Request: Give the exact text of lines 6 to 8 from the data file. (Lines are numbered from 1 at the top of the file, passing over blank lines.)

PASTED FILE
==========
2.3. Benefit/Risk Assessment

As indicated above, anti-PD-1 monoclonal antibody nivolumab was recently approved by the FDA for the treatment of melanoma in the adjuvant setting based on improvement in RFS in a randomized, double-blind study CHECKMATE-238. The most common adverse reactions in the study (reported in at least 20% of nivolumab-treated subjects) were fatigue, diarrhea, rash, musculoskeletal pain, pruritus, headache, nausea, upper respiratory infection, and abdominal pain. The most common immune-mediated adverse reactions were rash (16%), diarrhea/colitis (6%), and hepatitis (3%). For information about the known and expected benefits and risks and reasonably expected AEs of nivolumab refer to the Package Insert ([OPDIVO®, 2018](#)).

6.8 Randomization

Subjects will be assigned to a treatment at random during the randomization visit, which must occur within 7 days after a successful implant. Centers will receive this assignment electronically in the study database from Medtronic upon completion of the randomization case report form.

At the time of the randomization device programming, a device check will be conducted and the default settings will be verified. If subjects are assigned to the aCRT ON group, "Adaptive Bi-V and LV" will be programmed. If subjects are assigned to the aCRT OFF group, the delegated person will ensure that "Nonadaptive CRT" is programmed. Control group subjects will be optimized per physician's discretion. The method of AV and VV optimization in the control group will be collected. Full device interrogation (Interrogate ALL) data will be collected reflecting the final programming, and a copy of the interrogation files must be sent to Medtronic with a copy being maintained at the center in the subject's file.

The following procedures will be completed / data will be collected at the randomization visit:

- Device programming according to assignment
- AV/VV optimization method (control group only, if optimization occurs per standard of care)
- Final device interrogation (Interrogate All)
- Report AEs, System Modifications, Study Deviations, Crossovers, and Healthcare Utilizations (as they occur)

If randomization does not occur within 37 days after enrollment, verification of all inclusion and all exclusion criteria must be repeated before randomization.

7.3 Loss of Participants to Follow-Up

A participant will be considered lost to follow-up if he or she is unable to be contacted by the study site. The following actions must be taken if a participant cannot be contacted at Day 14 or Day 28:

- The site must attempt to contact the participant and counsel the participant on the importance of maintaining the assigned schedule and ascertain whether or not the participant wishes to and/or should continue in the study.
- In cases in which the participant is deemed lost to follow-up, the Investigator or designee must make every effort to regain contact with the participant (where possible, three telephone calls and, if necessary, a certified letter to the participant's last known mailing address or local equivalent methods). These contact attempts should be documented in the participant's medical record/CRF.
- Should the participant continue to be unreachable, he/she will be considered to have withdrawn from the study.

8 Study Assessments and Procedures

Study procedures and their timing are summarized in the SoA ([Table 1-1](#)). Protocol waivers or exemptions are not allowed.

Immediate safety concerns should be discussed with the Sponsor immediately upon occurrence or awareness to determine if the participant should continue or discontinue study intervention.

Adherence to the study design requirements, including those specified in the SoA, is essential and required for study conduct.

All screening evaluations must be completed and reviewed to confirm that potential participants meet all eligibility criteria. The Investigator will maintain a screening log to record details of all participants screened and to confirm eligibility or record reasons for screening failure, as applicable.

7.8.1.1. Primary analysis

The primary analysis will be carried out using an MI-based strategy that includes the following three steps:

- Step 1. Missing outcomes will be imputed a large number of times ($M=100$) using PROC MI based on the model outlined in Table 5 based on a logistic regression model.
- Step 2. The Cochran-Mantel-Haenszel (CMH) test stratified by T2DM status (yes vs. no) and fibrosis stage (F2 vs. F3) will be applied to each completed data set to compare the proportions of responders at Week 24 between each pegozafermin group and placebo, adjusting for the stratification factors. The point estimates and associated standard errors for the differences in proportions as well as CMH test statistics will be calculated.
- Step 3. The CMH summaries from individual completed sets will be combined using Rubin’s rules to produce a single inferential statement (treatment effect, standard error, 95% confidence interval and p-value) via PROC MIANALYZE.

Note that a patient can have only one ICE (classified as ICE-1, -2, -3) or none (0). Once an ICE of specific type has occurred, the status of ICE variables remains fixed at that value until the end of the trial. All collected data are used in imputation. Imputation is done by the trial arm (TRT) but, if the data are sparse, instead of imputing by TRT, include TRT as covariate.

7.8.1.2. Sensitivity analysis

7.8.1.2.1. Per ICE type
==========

The following procedures will be completed / data will be collected at the randomization visit:

- Device programming according to assignment
- AV/VV optimization method (control group only, if optimization occurs per standard of care)